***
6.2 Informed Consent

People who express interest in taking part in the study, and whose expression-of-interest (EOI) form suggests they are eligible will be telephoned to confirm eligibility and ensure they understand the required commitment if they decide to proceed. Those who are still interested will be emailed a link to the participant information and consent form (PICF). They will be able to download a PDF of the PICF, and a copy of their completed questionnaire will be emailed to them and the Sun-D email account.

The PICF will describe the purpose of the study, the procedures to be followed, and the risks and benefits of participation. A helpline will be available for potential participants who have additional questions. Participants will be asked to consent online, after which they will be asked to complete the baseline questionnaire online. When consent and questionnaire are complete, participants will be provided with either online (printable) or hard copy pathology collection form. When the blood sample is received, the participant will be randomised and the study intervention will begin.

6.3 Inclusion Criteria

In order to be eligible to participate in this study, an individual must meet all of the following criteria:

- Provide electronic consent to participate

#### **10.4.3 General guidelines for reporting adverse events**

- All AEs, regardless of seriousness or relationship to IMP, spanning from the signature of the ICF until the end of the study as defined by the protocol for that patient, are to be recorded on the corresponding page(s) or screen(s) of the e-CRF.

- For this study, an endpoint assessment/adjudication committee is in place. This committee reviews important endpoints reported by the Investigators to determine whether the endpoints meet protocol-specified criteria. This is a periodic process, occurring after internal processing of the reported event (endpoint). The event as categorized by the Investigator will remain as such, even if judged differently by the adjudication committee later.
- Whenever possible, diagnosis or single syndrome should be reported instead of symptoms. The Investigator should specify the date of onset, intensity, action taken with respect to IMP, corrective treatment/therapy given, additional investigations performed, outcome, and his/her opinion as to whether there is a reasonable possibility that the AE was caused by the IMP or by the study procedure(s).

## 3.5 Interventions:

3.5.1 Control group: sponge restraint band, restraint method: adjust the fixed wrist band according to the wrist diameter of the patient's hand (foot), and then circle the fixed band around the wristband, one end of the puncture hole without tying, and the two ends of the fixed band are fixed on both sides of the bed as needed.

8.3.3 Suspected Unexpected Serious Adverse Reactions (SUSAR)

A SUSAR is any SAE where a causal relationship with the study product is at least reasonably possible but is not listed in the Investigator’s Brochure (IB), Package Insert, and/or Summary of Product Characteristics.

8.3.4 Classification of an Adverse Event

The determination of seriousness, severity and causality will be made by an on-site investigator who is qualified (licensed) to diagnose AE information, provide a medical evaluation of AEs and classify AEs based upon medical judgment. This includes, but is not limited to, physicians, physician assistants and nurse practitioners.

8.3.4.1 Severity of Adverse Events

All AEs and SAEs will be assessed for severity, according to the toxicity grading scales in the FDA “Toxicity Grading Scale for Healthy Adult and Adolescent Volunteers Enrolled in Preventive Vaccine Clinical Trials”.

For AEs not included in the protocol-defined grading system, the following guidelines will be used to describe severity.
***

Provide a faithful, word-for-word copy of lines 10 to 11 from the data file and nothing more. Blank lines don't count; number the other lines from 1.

- Whenever possible, diagnosis or single syndrome should be reported instead of symptoms. The Investigator should specify the date of onset, intensity, action taken with respect to IMP, corrective treatment/therapy given, additional investigations performed, outcome, and his/her opinion as to whether there is a reasonable possibility that the AE was caused by the IMP or by the study procedure(s).

## 3.5 Interventions: